Barrier islands are at the forefront of global climate change, vulnerable to both sea level rise and the threat of increasingly frequent and stronger oceanic storms. These dynamic landforms provide valuable ecosystem services ranging from protection of the mainland from storms and wave erosion, creating and sheltering back bays and estuaries that support productive oyster and fishing industries, to providing critical habitat for many endangered organisms. A key feature of barrier islands is the capacity to “rollover” (i.e. overwash of sediment onto existing marsh platform) and migrate landward due to sea level rise. Recent expansion of woody vegetation into historic grassland may block sediment transfer, limiting rollover and influencing island resilience. Our objective was to assess state change from marsh to barrier island upland at the Virginia Coast Reserve, LTER over 32 years (1984-2016). Using ten islands, we performed classification of Landsat imagery in 1984, 1998, 2011 and 2016. We quantified transitions between classes (bare, grassland, woody, marsh and ocean) in island subsections, comparing rates of marsh change to upland with and without woody vegetation. We also quantified multiple correlating variables including island width, elevation, and amount of vegetation cover.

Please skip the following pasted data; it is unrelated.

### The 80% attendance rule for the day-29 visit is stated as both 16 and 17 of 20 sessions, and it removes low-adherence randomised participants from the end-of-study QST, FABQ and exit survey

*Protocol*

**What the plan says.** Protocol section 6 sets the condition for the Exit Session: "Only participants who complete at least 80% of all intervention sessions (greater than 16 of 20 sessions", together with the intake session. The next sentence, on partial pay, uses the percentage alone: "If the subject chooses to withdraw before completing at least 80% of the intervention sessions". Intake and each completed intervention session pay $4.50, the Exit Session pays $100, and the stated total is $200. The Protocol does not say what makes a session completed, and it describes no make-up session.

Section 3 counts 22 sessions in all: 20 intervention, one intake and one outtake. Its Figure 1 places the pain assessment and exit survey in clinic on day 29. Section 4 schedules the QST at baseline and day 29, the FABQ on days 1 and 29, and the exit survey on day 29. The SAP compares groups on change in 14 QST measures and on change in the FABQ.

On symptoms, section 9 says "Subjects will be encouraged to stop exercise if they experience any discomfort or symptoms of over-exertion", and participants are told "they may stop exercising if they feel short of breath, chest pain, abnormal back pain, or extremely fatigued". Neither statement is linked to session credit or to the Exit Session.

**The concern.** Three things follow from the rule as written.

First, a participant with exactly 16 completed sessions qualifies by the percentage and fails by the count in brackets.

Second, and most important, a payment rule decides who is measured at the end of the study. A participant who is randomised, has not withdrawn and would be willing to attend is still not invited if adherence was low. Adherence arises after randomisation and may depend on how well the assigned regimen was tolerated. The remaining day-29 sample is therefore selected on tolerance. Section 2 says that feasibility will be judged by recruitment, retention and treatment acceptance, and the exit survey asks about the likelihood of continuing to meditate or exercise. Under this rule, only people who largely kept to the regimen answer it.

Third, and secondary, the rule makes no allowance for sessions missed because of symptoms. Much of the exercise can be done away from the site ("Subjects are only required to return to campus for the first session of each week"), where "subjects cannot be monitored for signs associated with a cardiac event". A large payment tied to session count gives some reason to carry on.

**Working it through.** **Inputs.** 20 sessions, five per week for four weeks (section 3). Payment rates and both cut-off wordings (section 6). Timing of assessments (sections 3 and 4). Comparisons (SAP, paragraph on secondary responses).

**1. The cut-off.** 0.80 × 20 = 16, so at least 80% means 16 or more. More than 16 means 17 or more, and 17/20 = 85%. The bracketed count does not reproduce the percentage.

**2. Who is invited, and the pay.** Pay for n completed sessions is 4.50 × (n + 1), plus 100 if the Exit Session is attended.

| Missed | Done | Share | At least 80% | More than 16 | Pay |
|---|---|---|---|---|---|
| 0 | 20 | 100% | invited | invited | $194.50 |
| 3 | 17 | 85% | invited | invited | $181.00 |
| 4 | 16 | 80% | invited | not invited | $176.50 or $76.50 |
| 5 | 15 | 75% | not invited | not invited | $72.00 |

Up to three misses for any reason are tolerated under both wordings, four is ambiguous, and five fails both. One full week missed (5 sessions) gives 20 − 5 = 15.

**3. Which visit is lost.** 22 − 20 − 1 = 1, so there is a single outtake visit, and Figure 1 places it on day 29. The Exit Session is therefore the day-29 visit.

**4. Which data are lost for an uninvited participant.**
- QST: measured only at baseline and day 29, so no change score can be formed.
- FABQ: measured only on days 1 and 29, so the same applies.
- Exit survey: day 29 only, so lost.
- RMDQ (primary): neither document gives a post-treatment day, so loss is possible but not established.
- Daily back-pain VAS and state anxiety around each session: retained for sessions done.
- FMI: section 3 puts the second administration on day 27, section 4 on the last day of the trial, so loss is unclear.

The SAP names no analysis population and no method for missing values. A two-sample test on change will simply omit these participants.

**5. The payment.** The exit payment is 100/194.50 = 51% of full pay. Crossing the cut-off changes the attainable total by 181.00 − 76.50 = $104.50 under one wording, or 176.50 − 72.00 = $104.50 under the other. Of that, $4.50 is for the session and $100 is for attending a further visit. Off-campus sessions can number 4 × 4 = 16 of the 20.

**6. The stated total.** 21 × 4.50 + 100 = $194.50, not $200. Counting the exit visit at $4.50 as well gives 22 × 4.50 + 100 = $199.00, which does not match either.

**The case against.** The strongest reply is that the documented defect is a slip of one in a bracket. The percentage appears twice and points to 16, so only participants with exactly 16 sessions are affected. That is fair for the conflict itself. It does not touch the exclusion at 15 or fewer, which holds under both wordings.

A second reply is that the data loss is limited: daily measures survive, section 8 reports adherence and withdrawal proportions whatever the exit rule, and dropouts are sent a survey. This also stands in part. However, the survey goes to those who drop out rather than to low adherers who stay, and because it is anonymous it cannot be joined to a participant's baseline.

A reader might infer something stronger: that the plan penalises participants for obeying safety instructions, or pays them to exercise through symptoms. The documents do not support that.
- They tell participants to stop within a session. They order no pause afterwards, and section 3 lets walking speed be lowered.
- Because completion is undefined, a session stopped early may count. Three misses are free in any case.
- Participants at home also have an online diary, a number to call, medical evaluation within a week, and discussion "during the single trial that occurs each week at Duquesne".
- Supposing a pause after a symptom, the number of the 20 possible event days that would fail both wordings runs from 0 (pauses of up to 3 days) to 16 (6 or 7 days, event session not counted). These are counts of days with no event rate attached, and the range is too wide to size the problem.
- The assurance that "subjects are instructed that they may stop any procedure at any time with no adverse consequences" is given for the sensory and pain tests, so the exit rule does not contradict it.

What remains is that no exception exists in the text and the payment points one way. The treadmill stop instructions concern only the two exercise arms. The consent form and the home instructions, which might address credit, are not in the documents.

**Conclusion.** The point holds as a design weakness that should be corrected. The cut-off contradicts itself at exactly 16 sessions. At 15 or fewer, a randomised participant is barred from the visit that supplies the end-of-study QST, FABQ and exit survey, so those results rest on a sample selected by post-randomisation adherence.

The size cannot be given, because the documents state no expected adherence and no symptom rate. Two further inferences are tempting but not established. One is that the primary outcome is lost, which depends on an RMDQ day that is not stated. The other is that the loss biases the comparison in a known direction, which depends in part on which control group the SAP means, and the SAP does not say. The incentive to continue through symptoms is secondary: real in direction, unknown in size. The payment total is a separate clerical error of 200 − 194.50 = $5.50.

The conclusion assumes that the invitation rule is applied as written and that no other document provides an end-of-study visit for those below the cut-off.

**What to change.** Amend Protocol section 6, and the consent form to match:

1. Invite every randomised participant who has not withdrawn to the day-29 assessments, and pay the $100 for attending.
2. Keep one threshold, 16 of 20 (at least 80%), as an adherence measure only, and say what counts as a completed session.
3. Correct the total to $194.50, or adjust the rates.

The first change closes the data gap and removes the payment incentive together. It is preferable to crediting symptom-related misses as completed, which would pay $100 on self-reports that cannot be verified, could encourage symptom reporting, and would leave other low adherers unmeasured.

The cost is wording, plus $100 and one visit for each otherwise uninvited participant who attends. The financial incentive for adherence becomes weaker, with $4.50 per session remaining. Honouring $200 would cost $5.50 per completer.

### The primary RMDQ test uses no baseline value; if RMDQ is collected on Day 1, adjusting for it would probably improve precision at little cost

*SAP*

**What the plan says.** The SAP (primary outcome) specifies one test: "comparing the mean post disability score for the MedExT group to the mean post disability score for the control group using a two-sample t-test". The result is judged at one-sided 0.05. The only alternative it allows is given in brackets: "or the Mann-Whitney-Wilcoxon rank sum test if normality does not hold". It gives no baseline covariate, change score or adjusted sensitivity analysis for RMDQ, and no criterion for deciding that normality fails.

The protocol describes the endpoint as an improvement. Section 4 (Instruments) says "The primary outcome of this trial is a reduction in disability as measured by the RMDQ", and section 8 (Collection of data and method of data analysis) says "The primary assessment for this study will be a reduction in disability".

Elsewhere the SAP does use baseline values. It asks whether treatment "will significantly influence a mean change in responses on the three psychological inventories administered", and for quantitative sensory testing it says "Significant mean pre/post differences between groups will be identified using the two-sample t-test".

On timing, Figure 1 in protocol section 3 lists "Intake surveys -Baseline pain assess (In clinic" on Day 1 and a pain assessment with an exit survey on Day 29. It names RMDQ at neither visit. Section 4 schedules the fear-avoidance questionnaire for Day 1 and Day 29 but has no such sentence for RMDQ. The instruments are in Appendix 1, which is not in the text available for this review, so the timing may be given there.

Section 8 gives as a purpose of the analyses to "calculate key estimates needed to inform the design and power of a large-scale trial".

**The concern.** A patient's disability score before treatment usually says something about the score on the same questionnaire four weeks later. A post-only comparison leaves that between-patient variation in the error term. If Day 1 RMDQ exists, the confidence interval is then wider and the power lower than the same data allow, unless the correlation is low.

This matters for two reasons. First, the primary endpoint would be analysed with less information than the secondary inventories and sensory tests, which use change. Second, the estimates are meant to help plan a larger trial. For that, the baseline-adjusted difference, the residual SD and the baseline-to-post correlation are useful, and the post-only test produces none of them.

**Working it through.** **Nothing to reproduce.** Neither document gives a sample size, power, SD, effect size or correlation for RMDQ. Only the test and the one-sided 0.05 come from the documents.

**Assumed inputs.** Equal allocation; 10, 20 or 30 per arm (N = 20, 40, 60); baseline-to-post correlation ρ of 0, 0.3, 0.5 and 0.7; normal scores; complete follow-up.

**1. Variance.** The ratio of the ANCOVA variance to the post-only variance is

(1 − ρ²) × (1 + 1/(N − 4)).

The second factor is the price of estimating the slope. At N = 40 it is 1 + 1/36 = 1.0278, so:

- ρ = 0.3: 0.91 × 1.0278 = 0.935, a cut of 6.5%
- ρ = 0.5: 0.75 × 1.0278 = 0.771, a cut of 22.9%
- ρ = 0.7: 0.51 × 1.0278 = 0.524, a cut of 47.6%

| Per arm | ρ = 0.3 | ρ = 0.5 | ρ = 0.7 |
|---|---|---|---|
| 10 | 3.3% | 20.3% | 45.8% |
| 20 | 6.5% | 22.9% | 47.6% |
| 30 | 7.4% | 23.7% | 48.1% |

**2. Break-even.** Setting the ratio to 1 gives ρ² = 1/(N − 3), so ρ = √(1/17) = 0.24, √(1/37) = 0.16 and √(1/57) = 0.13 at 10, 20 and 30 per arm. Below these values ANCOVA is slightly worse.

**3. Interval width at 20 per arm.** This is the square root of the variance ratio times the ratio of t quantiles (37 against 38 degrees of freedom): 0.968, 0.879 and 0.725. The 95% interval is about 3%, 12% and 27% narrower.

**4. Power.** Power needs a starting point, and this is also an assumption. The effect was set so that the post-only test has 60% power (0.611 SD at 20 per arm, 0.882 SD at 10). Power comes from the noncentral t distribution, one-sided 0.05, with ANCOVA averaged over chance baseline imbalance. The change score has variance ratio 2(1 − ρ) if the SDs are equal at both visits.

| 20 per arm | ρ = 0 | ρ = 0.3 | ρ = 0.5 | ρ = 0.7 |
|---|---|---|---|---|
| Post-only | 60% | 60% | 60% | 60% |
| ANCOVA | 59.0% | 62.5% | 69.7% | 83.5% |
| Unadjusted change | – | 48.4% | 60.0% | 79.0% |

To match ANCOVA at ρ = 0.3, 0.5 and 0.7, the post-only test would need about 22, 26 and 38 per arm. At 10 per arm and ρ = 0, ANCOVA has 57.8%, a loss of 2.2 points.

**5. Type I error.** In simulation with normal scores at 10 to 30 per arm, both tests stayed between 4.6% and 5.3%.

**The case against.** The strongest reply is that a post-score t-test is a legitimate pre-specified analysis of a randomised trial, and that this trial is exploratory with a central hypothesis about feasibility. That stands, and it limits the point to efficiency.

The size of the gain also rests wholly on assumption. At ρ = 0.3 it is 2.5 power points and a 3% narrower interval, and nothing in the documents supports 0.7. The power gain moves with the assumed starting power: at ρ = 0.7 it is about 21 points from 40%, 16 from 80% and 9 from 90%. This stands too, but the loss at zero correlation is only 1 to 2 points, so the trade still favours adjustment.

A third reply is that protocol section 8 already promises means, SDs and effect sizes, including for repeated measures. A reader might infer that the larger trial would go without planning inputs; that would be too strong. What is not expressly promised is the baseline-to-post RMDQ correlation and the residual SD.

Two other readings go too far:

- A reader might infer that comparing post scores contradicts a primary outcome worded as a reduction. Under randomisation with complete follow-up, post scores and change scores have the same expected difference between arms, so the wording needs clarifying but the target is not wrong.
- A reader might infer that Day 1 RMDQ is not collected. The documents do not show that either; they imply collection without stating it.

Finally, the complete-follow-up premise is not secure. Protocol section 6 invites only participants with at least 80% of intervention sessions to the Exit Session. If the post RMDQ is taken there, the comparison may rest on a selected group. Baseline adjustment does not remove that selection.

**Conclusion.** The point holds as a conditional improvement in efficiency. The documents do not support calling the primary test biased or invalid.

Over the time period back barrier marsh area was reduced by 20%. Of total marsh, more converted to ocean (21%) than to upland (16%), likely driven by increased sea level rise. During the same time period, woody vegetation cover increased by 40%. Across all islands, logistic regression showed a significant relationship between movement of the marsh upland boundary and presence of woody vegetation (p<0.001). Presence of woody vegetation significantly reduced marsh transition when accounting for island width (p=0.02). Although state change varied from island to island, several major trends were highlighted across the entire system; overall marsh and island area was lost, an increasing portion of marsh loss could be attributed to the combined effects of woody expansion and sea level rise rather than overwash. Measuring these changes are key to understanding and modeling response of barrier islands to sea level rise and storm events. Expansion of woody vegetation reduces barrier island resilience by limiting conversion of marsh to upland. Woody vegetative cover and the proportion of marsh area lost to ocean are indicators that barrier islands may be unable to keep up with the high rate of sea level rise in coastal Virginia.